Regular showers have done nothing to cool the ardour of one group of testosterone-fueled males in Brighton! Quite the opposite – they have convinced the male poison dart frogs in the Sea Life Centre’s rainforest attraction that breeding season has arrived. The colourful jungle hoppers which produce a skin toxin used by Amazon tribes to tip their spears with, have begun a noisy serenade of croaks and chirrups in the hope of attracting mates.
“They breed in the monsoon season, and choose somewhere dark and wet to lay their eggs,” explained curator Carey Duckhouse. “We have 18 frogs of five different species, and decided to see if we could stimulate a bit of courtship with a regular sprinkling of warm water,” she added. The ploy worked a treat, and now the males of all five species are busy trying to best each other in the voice projection stakes.
“The slightly larger females respond to the loudest, most macho singers,” said Carey. “There’s a bit of a racket going on to be honest.“We’ve actually had one clutch of eggs laid already as a result, but we don’t think this first batch is fertile.”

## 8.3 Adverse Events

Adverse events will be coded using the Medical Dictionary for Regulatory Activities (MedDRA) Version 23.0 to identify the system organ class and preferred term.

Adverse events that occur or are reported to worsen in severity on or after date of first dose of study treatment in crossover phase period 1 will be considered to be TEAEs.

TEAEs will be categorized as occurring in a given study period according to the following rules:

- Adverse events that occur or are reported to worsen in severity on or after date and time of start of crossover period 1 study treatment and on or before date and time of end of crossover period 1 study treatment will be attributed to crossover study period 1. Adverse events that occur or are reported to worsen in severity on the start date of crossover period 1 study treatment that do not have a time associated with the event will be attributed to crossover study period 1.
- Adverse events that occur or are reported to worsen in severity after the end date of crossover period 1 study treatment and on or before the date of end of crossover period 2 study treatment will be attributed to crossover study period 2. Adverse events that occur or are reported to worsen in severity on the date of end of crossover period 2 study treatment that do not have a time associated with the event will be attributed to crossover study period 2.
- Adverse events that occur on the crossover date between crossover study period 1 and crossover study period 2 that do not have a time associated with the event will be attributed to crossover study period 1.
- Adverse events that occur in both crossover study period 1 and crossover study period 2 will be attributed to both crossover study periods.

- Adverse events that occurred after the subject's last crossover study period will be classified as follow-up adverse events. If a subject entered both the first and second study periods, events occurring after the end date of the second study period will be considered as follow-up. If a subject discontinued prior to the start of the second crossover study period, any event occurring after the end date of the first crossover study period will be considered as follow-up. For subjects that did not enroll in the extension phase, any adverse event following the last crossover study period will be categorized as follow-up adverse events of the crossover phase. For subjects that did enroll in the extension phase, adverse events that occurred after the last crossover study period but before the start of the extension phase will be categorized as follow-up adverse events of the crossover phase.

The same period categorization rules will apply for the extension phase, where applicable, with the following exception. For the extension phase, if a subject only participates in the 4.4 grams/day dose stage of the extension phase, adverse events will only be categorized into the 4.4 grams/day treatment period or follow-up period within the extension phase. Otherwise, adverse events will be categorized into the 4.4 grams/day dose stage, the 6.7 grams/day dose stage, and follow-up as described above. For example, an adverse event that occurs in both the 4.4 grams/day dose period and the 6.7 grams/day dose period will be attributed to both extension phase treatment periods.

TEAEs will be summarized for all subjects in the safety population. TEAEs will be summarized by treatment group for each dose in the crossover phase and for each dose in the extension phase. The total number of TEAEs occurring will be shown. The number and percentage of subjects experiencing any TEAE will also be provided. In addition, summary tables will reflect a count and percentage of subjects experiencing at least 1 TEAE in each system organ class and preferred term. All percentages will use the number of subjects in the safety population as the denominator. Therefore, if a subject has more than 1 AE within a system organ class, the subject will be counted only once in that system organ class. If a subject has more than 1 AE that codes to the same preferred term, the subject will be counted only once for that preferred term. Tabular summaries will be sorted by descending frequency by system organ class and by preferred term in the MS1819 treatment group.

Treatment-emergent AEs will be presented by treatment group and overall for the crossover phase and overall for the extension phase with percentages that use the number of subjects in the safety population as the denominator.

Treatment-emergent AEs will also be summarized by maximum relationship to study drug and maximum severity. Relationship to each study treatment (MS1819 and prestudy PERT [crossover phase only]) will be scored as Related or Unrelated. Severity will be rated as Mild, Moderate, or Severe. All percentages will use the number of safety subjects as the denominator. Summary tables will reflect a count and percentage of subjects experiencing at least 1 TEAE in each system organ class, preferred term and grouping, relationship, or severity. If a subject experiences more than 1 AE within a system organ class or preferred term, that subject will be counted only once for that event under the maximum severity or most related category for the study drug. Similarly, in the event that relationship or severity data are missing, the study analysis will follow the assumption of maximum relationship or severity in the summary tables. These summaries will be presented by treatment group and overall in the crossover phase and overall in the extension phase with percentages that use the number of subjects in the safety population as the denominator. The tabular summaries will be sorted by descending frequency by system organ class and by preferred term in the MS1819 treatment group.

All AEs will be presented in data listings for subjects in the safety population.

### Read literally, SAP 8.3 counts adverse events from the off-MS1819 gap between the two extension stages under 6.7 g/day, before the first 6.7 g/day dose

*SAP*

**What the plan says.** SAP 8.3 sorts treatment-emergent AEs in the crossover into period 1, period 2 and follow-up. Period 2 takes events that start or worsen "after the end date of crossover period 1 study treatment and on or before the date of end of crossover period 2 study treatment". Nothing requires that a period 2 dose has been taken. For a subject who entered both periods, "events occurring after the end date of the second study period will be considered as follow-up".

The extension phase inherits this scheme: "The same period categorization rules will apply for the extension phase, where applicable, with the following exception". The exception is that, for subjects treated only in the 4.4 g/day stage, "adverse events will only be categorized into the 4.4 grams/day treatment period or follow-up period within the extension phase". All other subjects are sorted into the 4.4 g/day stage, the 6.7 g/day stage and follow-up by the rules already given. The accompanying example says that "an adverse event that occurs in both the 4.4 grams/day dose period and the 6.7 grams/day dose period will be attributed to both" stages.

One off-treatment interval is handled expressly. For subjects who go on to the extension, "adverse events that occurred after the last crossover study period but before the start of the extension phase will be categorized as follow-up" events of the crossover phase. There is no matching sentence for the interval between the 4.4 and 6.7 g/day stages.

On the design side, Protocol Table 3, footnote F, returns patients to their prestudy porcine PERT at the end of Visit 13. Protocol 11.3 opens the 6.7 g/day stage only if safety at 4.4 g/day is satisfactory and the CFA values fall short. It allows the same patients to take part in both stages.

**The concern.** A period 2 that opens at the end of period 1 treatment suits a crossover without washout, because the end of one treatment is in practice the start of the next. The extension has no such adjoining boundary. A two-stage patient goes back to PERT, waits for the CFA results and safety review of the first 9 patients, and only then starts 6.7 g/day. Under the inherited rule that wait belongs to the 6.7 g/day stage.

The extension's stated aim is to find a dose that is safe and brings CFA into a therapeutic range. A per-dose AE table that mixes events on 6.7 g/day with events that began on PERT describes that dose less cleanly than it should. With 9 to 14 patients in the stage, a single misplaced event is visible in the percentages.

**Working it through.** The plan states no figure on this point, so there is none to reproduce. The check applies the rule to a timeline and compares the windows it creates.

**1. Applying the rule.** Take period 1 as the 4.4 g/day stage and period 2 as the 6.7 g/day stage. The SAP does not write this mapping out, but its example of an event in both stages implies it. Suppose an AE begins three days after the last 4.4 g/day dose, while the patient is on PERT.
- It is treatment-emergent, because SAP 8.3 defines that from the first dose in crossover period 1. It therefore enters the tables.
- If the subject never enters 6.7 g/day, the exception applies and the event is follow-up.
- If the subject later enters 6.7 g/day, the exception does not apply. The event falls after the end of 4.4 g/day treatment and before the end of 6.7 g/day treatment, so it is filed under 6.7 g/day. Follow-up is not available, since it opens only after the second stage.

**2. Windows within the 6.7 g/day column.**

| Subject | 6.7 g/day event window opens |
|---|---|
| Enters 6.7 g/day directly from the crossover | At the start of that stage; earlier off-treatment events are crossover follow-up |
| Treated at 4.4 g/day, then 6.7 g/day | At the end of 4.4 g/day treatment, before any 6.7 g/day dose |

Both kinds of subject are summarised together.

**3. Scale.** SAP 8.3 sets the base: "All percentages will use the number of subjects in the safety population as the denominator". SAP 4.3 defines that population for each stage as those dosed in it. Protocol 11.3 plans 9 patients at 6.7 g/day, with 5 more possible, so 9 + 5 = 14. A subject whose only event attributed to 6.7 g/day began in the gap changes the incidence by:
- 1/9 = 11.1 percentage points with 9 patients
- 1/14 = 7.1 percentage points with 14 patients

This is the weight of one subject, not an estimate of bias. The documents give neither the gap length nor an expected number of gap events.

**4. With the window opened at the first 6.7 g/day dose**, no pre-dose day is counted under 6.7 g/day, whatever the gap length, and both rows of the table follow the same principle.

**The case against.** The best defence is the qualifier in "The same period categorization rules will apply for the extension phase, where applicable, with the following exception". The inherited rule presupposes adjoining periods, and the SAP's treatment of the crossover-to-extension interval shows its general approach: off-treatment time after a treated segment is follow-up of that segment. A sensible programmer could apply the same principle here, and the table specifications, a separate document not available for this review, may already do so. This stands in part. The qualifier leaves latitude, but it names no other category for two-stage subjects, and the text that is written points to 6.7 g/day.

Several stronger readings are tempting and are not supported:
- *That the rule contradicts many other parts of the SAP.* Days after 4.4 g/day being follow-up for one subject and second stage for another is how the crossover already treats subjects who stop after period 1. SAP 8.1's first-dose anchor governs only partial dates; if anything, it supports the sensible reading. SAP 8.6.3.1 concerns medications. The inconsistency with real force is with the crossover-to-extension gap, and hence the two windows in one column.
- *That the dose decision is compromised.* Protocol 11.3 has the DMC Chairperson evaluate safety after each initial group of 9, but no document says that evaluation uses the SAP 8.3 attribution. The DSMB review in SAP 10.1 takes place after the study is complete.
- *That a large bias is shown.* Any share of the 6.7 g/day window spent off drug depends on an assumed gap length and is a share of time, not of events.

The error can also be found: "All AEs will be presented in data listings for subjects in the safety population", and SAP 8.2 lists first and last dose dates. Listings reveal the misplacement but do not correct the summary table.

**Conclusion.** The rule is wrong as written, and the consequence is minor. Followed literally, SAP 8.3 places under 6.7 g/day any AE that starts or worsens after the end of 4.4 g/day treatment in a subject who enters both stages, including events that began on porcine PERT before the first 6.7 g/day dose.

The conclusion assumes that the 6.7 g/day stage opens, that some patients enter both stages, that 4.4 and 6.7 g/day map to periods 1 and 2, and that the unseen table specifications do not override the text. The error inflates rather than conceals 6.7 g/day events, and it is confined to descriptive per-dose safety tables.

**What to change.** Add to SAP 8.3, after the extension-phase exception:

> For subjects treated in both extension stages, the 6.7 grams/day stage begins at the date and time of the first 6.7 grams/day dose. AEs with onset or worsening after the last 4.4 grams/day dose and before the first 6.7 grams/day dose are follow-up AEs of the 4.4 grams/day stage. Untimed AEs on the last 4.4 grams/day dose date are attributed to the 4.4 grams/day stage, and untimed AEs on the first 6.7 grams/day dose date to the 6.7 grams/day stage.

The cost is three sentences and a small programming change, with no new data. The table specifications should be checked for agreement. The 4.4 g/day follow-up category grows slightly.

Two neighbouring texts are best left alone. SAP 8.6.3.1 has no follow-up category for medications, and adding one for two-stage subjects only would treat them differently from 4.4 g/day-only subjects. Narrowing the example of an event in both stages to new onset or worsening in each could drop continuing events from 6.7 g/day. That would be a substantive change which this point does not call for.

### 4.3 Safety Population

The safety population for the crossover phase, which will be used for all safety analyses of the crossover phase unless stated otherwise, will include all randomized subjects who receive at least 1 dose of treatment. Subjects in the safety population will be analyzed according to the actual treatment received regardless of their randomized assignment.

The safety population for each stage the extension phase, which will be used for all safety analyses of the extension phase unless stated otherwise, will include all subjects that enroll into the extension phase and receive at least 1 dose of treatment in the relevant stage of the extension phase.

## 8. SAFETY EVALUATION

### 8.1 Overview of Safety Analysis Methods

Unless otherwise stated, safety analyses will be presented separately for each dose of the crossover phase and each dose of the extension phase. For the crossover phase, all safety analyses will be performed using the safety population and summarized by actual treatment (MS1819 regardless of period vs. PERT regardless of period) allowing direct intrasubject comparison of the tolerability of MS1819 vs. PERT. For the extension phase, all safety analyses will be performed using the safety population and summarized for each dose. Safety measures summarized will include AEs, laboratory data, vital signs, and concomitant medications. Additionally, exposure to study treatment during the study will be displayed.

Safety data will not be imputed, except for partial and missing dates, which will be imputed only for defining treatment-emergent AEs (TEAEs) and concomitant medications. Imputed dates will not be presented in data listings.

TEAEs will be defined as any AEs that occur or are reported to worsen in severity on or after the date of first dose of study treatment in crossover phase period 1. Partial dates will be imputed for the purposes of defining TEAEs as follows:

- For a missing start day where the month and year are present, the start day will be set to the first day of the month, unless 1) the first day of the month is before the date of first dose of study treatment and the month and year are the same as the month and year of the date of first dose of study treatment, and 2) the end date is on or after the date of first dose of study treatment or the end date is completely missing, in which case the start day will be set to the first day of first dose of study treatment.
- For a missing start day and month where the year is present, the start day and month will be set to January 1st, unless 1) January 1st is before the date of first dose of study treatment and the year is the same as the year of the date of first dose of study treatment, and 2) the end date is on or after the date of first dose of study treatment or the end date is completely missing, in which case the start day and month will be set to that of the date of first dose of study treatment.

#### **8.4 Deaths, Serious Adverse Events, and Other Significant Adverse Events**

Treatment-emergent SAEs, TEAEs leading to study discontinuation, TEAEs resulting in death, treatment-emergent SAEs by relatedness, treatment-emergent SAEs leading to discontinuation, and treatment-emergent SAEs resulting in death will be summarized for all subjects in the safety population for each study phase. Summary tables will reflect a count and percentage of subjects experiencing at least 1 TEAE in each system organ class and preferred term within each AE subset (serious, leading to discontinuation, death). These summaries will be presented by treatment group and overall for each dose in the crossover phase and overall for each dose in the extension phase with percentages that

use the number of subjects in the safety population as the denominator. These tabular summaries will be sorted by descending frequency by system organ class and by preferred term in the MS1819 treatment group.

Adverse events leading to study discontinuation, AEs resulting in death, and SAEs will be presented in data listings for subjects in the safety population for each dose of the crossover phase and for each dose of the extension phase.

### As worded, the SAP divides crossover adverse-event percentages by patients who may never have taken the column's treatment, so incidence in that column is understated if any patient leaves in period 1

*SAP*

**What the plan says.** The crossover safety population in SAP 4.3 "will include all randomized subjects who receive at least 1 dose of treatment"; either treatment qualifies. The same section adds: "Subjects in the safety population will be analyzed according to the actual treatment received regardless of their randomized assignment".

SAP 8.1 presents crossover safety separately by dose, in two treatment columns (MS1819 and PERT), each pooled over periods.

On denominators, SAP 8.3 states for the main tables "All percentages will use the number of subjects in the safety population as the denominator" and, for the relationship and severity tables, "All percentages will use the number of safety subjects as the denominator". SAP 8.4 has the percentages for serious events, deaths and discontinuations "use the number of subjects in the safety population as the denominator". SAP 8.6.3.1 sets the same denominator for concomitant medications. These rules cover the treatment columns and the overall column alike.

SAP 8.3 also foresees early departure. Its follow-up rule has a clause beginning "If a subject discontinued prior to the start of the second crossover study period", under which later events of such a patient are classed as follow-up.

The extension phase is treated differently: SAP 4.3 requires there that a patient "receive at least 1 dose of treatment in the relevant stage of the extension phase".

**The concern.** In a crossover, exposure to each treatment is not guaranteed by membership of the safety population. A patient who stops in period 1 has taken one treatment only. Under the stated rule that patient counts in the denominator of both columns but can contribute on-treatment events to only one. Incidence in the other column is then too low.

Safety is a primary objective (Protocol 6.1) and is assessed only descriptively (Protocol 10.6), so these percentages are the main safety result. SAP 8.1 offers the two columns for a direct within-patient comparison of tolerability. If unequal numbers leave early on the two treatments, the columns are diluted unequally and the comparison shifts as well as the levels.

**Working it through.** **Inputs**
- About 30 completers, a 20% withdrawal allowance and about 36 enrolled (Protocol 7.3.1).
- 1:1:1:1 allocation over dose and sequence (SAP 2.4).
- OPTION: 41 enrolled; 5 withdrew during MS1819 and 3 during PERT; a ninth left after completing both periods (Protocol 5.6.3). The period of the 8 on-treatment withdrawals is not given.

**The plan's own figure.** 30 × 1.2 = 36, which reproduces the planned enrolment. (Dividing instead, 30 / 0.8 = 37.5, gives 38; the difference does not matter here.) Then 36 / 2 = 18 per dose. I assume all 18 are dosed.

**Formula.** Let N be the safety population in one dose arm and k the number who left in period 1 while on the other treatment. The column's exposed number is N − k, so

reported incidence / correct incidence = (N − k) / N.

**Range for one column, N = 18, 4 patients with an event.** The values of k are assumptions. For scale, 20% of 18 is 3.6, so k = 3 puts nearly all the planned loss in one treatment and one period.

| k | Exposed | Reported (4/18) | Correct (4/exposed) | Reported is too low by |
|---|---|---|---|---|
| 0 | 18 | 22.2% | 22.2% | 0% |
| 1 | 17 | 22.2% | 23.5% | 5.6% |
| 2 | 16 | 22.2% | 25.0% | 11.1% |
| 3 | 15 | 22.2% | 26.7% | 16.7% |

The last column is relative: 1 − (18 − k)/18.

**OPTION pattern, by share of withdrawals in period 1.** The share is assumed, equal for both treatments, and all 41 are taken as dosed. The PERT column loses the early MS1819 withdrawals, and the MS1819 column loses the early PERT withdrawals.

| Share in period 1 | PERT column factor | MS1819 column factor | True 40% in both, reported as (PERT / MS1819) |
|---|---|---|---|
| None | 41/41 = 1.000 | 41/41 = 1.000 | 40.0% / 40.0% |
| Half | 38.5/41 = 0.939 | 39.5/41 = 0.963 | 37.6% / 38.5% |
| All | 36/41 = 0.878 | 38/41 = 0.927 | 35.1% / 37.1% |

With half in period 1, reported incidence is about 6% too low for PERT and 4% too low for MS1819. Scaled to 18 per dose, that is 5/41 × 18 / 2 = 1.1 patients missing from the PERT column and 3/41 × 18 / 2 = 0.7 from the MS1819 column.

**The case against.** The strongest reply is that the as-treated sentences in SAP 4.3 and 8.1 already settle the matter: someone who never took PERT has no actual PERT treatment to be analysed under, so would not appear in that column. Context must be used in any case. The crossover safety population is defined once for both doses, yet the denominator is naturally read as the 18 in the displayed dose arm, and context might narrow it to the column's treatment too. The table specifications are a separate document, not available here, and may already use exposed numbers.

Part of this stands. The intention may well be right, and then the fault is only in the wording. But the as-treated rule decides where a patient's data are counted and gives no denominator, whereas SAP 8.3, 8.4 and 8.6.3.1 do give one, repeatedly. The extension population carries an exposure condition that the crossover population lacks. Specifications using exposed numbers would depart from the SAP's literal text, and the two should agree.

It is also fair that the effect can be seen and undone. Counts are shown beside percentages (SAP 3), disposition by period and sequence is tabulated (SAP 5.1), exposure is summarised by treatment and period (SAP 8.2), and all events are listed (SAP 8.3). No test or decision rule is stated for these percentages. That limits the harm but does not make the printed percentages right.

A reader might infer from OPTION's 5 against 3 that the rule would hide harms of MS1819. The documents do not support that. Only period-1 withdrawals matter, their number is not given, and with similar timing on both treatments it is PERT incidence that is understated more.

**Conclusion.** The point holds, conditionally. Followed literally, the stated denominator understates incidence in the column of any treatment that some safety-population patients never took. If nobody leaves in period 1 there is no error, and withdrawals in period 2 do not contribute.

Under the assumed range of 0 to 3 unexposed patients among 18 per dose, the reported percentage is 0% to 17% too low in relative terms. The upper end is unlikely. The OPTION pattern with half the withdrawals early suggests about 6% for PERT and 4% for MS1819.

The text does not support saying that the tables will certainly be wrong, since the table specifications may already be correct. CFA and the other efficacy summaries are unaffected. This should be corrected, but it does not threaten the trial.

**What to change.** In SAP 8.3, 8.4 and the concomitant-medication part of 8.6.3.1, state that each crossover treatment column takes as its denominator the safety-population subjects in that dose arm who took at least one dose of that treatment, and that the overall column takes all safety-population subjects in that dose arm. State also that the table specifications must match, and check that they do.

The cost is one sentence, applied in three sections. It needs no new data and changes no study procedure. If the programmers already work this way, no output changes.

All captive-bred, the Brighton frogs in their Rainforest Adventure home are actually nowhere near as toxic as their wild cousins, which get their poisons from feasting on specific plants.“Ours dine almost exclusively on tiny black crickets,” said Carey.
Only about a year old, Carey believes they may yet be too young to breed successfully, but the display has been equipped with a few nice moist petri dishes which are perfect for egg-laying. “If we’re lucky, and we get some eggs hatching out the male will carry the tadpoles on his back to find a nice shallow pool to pop them in. “In the wild that would be in a large-leaved bromeliad plant, but here, we will collect up the tadpoles and rear them in a nursery tank behind the scenes.”
Meanwhile, the male frogs are attracting lots of attention with their own version of an X-Factor sing-off!
Published 4th September 2014
All news stories